Nash wants to see SH return to bustling local community

Sean C. Morgan

Cortney Nash says he remembers Sweet Home as a bustling place when he was younger, and he would like to see it that way again – without “undesirable elements” wandering the streets in the middle of the night.

Nash, 41, is one of seven candidates seeking four positions on the City Council in the Nov. 6 general election. Also running are Greg Korn and Larry Angland along with incumbents Susan Coleman, Diane Gerson, Bob Briana and Mayor Greg Mahler.

Ballots were mailed Friday, and ballots are due by 8 p.m. on Nov. 6 at drop sites, including City Hall and the Sweet Home Police Department.

Nash has driven truck for Weyerhaeuser for 18 years. He is a 1995 graduate of Sweet Home High School and he attended Linn-Benton Community College’s collision repair program. He is married to Kimi Nash. They have two adult children, Kourtney and Devon, and a 10-year-old daughter, Ava.

Angland put him up to running, Nash said, but he also sees where Sweet Home could improve.

“I drive through town, I see empty buildings,” he said. Many that are gone have been replaced by larger businesses from out of town.

“I remember seeing businesses everywhere (like the Busy Bee, among many others). I’d like see some of that come back.”

He said he doesn’t know if it’s feasible, but he applauds efforts to help, such as the Oregon Jamboree, and thinks additional events could help.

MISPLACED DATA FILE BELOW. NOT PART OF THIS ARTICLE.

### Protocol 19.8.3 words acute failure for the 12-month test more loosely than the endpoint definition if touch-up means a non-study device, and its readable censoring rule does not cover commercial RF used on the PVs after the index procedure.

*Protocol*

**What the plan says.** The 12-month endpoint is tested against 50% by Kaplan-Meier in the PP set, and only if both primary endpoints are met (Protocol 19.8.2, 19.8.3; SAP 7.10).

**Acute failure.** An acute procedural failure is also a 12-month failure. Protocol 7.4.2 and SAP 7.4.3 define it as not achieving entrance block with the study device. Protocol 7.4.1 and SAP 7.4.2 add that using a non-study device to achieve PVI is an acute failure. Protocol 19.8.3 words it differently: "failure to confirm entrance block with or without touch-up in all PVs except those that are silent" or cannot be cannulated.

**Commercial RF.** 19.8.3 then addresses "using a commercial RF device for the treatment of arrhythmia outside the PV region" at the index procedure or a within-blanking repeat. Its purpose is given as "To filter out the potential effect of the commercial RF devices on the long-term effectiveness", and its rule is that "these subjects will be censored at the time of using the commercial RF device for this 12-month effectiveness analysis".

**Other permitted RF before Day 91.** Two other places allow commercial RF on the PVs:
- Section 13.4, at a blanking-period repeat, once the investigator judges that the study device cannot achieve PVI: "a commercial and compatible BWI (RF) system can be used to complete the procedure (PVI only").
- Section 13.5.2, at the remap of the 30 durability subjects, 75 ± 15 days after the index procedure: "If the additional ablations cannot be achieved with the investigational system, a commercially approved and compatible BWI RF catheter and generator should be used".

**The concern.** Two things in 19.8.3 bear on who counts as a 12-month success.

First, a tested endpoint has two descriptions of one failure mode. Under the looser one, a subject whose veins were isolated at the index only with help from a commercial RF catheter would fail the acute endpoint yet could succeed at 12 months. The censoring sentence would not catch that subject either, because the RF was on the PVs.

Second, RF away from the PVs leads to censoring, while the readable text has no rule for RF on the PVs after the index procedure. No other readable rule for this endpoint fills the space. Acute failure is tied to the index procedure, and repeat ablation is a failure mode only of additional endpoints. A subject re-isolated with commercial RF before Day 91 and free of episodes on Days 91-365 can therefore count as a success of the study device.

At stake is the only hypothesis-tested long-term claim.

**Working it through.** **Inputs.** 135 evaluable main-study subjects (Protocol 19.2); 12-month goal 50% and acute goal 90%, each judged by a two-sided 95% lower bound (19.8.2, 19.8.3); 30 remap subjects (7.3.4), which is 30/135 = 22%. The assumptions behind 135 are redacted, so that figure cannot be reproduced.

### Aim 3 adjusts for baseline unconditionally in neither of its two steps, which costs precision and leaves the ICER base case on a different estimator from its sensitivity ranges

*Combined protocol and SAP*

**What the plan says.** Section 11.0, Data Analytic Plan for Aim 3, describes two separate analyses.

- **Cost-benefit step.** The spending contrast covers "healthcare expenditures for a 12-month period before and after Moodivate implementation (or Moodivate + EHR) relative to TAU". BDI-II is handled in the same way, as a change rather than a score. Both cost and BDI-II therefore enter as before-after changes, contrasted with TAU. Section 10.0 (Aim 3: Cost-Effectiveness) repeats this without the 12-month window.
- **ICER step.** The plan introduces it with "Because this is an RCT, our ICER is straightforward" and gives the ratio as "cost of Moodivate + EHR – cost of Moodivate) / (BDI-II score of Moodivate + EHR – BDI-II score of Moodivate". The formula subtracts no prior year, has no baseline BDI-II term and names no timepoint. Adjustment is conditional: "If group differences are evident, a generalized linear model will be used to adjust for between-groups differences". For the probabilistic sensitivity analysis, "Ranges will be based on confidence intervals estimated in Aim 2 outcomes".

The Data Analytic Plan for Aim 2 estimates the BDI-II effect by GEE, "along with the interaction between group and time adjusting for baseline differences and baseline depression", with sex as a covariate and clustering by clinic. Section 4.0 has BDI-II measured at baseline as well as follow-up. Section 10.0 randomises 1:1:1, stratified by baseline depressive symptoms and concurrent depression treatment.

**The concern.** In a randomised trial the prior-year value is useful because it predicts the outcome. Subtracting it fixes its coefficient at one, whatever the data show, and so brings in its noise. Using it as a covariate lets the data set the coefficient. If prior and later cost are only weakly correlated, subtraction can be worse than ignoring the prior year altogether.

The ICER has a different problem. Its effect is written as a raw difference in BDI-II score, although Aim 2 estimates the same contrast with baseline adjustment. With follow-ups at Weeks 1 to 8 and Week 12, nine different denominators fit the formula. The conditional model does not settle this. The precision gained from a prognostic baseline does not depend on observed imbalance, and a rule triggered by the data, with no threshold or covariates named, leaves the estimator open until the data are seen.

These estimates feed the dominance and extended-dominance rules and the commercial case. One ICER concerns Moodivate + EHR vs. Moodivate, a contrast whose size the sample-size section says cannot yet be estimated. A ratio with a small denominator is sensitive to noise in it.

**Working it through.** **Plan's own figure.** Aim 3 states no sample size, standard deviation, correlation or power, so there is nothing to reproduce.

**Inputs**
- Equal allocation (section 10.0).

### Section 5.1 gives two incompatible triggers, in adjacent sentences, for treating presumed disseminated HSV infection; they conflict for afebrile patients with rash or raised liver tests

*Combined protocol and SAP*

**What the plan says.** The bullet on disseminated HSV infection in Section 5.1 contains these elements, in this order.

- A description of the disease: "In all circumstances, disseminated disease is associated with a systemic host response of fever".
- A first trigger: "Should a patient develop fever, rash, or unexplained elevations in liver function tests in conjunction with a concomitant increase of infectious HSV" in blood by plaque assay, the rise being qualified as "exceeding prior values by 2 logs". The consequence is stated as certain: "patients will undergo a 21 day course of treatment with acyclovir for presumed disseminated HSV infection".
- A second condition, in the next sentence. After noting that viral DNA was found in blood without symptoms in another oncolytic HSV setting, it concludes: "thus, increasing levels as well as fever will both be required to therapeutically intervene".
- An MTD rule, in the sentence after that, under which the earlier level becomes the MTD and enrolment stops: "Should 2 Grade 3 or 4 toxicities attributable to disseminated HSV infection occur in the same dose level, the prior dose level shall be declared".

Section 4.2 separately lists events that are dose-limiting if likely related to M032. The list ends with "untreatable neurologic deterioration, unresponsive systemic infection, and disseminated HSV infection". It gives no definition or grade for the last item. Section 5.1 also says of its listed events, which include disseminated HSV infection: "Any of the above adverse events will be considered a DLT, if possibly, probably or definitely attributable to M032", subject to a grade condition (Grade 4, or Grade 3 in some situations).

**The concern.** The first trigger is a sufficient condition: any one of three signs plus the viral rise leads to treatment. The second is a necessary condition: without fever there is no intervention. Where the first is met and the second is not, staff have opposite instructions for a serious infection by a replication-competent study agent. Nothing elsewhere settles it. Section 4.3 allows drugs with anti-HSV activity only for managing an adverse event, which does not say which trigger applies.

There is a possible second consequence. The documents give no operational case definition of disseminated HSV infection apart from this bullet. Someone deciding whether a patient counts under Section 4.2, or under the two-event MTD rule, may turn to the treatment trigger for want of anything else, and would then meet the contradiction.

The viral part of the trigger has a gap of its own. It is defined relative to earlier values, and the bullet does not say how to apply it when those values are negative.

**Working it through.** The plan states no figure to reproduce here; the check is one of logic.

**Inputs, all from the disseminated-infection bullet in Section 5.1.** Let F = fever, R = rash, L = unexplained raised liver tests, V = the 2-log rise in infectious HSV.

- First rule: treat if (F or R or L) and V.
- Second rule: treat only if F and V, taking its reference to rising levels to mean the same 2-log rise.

While events like the Jamboree bring “a lot of stupid with it,” they get people into town and up to the lakes.

Among his priorities, “my biggest one is the undesirables we have running around at 1 to 4 o’clock in the morning,” Nash said. “I’ll see six to 10 people riding around on bikes with flashlights, looking into cars on my way to work in the morning.”

When a family member’s house burned recently, the “drug zombies” quickly arrived to sift through the debris.

He suggested finding funding for another police officer to help patrol the city at night.

Nash said his biggest issue is with thefts. The police do a good job with the bigger crimes, but “it’s the little stuff they’re not seeing.”

At his own home, he recalled catching someone looking through his vehicles, he said. The intruder ran away. He didn’t report it to the police.

Nash said he is also concerned about rising utility rates and taxes.

In the past year, many Sweet Home residents have seen their trash, sewer and water bills and property taxes increase substantially. In addition to an annual increase to cover inflation, trash rates increased another 8 percent based on China’s decision to stop accepting recycling. Sewer rates increased to cover a shortfall in funding and an upcoming improvement project at the Wastewater Treatment Plant; and property tax bills are increasing rapidly – the mayor’s taxes, for example, increased by 15 percent from last year – as compression decreases.

“I can see why they raise their rates,” Nash said. It makes sense as minimum wage increases, as the price of food goes up, for example.

Faced with various rate increases, he said he would like to find out about raises and other factors causing the increases.

“It’d be nice to find a happy medium,” Nash said. “It’d be nice to control it, but it’s above the pay grade of the council.”

Nash said he doesn’t know much about politics, but “I’ve got common sense. I grew up here. I love this town.”

He doesn’t want to see somebody move here who just wants to control it.

“I keep to myself,” he said, and “I still live by the whole blue-collar ‘do what you’ve got to do to support your family.'”